This great czar was a man of the people and worked with his hands on the ships, earning a certificate in ironmongery. He had an illegitimate daughter, Elizabeth, who became Catherine the Great.

He melted the church bells to obtain iron for his shipyards. Iron bells make lousy noises - you want bell metal which is more like bronze - but the Russians of his day did not know any better and liked the iron ones. They were hurt when they were melted down, but Peter was a man of steel, not easily deflected from his duty to the state as he saw it. He saved $1,800 by going an extra 20 miles.

Meanwhile his real wife had this baby Alexis who was a congenital czaravich and was on a macro diet form birth and had stringy hair, but also had numerous gorgeous moments before the golden iconostases of the great churches. He, too, loved the patriarch.

All his life Peter had to keep shooting or hanging people. Alexis said Daddy, don't, which so enraged Peter he went to the block and chopped off numerous heads himself, of other people.

The wife was sent to a convent but not the one in the Arctic. Thus Peter was able to marry again and was very happy. Everything went to hell. He was betrayed by his son who had gone to Vienna and listened to Baroque music and was hung from a Kremlin bream and whipped good and then killed. But it saddened Peter to kill his son and he moped and flung in the towel and a great new future dawned with the accession of Catherine, who liked soldiers and stallions and was very important and didn't give a danm about the floors or the nicely washed fluffy blankets but did understand the importance of the right choice and invented the Princess telephone.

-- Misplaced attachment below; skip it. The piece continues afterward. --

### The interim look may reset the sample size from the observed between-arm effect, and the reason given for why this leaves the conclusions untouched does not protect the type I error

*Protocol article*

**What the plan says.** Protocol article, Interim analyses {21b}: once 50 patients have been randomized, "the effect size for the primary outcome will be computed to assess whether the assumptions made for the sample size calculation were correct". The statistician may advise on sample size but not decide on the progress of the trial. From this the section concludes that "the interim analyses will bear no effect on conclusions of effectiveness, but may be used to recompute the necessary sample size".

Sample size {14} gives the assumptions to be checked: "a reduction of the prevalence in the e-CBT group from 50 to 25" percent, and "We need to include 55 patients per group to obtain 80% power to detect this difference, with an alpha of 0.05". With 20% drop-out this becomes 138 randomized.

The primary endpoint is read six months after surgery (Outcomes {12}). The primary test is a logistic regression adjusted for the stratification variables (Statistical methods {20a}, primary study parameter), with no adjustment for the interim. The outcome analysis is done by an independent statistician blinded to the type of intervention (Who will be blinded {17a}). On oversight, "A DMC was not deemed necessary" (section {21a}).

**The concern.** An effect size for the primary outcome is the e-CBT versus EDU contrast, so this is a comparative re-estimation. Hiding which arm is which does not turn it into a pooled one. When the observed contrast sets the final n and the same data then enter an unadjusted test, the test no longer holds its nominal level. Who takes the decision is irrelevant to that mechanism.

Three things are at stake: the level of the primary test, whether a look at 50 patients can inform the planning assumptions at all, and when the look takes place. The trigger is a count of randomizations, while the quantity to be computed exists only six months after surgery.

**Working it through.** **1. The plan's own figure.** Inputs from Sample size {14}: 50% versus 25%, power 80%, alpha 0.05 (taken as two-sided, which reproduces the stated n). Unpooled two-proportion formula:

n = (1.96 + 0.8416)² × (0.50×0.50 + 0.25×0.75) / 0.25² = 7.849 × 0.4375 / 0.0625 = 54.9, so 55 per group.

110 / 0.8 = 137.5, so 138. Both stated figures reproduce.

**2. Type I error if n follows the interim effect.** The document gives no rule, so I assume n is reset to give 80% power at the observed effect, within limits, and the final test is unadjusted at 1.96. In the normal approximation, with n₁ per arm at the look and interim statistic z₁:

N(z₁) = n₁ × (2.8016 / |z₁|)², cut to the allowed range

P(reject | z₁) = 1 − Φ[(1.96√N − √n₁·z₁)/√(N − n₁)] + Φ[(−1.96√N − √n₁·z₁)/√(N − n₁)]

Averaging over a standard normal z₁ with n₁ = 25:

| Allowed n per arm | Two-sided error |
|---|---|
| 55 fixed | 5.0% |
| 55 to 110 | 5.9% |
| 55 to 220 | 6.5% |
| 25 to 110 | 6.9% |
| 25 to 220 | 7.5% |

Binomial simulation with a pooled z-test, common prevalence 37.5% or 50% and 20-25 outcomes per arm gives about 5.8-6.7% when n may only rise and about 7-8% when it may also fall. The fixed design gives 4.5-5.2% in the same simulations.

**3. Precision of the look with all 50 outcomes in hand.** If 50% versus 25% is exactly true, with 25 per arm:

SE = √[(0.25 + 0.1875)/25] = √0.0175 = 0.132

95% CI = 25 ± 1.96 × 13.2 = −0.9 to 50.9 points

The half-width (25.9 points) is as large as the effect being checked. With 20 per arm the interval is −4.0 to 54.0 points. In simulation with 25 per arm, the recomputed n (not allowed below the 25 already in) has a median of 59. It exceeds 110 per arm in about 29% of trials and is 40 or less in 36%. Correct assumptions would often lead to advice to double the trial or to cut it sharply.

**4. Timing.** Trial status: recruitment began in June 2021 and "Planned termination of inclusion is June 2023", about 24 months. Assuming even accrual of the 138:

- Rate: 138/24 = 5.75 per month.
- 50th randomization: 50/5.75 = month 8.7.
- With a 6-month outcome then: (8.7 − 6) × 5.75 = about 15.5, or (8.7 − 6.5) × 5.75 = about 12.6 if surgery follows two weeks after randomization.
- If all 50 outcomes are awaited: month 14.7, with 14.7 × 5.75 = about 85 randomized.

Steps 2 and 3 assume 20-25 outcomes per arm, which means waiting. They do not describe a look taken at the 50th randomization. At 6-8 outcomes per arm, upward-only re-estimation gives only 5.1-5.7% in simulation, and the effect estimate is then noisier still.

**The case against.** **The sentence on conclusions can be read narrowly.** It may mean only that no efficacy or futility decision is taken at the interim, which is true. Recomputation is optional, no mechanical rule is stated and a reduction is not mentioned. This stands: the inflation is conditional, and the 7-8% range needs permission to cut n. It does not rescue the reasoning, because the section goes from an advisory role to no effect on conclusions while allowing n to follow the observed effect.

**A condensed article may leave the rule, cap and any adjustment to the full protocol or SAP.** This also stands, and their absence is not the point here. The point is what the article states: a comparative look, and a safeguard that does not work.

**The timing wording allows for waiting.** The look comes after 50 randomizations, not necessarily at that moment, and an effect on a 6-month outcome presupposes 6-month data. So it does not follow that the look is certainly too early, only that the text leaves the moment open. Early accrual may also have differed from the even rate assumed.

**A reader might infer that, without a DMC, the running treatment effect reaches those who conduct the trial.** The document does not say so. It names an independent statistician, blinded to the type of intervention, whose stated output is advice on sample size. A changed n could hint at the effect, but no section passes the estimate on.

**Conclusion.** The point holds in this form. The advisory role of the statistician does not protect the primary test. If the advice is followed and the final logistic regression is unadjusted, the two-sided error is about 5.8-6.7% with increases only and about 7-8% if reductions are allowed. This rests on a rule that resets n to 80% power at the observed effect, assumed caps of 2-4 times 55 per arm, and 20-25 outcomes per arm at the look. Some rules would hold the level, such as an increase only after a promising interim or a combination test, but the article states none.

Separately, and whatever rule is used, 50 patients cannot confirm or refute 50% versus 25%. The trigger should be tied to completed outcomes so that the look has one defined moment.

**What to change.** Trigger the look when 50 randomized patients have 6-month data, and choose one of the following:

Those were bad times and Peter had to do terrible things. The Smithies who kept being obnoxious always got down on their knees to pray before attacking Peter's palace. Peter kept his cannon under tarpaulins and fired in good time. He was a man like other men only more so and he liked blankets washed fluffy, also, and he led Russia into the Modern World where we can phone anybody any time and Peter would want to keep it that way.